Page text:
In last week’s column I talked about using LLCs to mitigate the impact of Amendment D if it should pass. Now it’s time to get more specific about that strategy.
Since Amendment D would provide that property is reassessed when it is sold, the basis of this strategy is never to sell the property. Instead, you form a limited liability company and deed the property to that LLC. Then, instead of selling the property, you sell the LLC, which remains the owner of record of the property.
As I said last week, this doesn’t give you a direct tax advantage. What it does is position your property to potentially have added value when you sell it, because the buyer would have a significant tax advantage.
If you choose to use this approach, I do recommend consulting an attorney and an accountant to make sure you don’t affect your estate plan or create adverse tax consequences. Also, it probably is important to set up the LLC before the election, which doesn’t allow much time to get everything taken care of. If that’s a problem, you could go to the website of the South Dakota Secretary of State (www.sdsos.gov). There you can find forms to set up an LLC. Once you have the basic setup, you can consult an attorney and accountant and make any necessary changes to the company.
Don’t forget to execute and record a deed transferring the property to the LLC. It’s also important to have a separate LLC for each piece of property. Otherwise you can’t transfer an individual piece of property, but the LLC would have to sell it.
I’ve discussed this approach with several attorneys and lawmakers, who agreed that it would be workable. It is certainly possible, even probable, that the Legislature will attempt to eliminate this strategy in the future. It isn’t clear just how they might do so.
It’s also possible that Amendment D, if it passes, won’t be around forever. The current “150%” provision has been in effect for several years, and problems with it are just now starting to become evident. The same is likely to happen with Amendment D. It also might be challenged on Constitutional grounds, as my reading of the South Dakota Constitution is that it requires property tax to be “fair and equal.”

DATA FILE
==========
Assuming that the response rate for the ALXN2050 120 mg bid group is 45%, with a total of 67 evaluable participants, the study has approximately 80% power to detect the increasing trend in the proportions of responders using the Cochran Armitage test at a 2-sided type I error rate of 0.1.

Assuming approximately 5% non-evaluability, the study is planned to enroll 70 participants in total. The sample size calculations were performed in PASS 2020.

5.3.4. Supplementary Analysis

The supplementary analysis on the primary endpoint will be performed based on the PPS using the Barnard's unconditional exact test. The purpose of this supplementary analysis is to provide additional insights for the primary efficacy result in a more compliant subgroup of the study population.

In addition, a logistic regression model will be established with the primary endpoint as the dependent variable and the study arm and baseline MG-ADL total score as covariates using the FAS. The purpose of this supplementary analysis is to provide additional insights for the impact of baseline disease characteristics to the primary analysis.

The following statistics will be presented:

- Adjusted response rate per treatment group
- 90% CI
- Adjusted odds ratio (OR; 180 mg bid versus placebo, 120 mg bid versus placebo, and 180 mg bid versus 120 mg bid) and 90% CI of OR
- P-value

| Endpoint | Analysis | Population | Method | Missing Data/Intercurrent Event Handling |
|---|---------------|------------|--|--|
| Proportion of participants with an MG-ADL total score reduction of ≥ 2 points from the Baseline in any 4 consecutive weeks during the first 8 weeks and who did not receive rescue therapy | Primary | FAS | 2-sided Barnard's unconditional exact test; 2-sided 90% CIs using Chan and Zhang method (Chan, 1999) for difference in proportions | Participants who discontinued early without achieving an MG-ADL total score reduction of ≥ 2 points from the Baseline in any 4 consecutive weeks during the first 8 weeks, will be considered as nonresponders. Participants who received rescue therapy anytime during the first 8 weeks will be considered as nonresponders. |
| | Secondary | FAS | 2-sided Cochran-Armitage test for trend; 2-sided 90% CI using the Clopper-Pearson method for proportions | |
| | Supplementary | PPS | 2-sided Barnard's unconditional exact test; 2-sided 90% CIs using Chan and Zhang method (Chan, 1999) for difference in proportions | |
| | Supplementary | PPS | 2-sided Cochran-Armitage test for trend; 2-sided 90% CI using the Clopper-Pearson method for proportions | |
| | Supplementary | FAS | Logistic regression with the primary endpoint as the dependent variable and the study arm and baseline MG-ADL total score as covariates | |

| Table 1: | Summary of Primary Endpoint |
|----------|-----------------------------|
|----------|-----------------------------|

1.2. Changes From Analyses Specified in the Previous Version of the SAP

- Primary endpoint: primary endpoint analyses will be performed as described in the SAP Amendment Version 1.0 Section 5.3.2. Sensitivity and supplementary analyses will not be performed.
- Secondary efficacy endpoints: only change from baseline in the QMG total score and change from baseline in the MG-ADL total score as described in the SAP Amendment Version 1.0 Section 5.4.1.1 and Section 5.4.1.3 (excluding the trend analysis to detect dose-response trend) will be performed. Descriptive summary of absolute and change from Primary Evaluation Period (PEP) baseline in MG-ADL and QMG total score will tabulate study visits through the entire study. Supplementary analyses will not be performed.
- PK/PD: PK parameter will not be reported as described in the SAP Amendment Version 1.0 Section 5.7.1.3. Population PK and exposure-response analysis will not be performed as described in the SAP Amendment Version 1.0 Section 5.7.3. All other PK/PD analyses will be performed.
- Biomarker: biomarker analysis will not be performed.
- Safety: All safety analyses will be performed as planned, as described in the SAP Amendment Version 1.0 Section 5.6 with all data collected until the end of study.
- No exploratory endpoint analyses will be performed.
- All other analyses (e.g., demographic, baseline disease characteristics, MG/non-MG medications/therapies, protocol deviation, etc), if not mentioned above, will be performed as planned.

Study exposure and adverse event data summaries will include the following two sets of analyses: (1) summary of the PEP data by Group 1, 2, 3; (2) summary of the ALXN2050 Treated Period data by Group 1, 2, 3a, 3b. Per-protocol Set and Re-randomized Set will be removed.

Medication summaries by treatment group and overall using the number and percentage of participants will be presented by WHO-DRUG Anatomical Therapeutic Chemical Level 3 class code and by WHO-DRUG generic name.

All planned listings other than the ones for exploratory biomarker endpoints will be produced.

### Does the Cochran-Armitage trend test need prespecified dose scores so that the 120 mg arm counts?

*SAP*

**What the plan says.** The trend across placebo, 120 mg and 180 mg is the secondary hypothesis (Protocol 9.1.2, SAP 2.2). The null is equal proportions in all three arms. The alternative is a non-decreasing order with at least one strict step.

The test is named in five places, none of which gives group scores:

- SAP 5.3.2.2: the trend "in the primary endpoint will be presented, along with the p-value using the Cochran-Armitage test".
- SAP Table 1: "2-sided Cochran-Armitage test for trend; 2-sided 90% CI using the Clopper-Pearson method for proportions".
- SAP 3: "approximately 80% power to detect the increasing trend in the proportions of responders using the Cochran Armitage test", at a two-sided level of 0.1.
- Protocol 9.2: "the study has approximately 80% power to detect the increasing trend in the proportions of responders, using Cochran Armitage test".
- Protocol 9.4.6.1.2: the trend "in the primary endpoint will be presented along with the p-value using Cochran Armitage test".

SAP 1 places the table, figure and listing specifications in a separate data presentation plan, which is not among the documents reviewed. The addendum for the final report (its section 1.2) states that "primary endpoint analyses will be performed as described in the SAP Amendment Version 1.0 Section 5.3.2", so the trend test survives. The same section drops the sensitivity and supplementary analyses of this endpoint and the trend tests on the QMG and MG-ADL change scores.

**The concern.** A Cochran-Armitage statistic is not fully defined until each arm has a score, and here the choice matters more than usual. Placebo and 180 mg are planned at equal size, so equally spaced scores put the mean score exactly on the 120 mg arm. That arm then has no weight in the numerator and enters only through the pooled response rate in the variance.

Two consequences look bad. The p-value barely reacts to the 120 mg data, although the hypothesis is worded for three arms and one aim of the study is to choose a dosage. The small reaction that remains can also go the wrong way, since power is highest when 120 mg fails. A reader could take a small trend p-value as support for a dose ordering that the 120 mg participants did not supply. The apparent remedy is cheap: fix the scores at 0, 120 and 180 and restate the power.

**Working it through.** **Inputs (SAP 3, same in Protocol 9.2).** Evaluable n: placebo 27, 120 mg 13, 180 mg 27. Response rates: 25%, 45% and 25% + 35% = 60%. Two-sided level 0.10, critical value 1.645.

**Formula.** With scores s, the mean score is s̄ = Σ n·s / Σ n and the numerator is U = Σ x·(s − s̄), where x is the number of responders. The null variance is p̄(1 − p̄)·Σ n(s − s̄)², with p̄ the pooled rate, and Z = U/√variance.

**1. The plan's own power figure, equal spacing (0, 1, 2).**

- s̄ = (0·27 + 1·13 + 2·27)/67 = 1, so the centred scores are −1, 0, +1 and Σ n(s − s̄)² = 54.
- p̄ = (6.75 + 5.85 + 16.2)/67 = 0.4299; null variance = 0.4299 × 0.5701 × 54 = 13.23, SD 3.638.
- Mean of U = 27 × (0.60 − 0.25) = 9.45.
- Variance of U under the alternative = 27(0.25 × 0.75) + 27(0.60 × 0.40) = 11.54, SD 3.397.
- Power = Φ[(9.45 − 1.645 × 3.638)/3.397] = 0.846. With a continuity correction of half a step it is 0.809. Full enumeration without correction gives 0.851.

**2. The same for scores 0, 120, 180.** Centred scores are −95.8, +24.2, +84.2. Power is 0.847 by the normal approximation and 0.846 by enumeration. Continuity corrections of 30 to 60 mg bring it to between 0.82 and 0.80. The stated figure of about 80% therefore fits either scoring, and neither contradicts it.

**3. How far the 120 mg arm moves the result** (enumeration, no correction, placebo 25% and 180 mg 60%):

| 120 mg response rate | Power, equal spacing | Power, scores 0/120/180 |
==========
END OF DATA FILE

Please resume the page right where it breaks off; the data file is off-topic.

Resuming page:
Even if the amendment is questioned, however, it would be in force for at least a few years. A Constitutional challenge would take time. Also, since this is a Constitutional amendment, if it caused problems it could not simply be repealed by the Legislature. It would have to be changed by a vote of the people of South Dakota.
For those reasons, it makes sense to think now about strategies to manage your property should Amendment D become law.
One or two supporters of Amendment D have criticized using LLCs in this way, even implying that such an approach is somehow unfair or abusing the system. Yet, ironically, the goal of this strategy and the goal of Amendment D are essentially the same: paying less in property taxes. It’s hard to see how this can be considered “unfair,” since corporations and LLCs that own real property are taxed at the same rates as individuals.
Using strategies like these to reduce taxes is really no different from claiming all the exemptions and credits to which you are entitled when you file your income tax returns. Taking advantage of a legitimate opportunity to minimize taxes is certainly an appropriate and valid approach, especially when that opportunity is available to almost any property owner.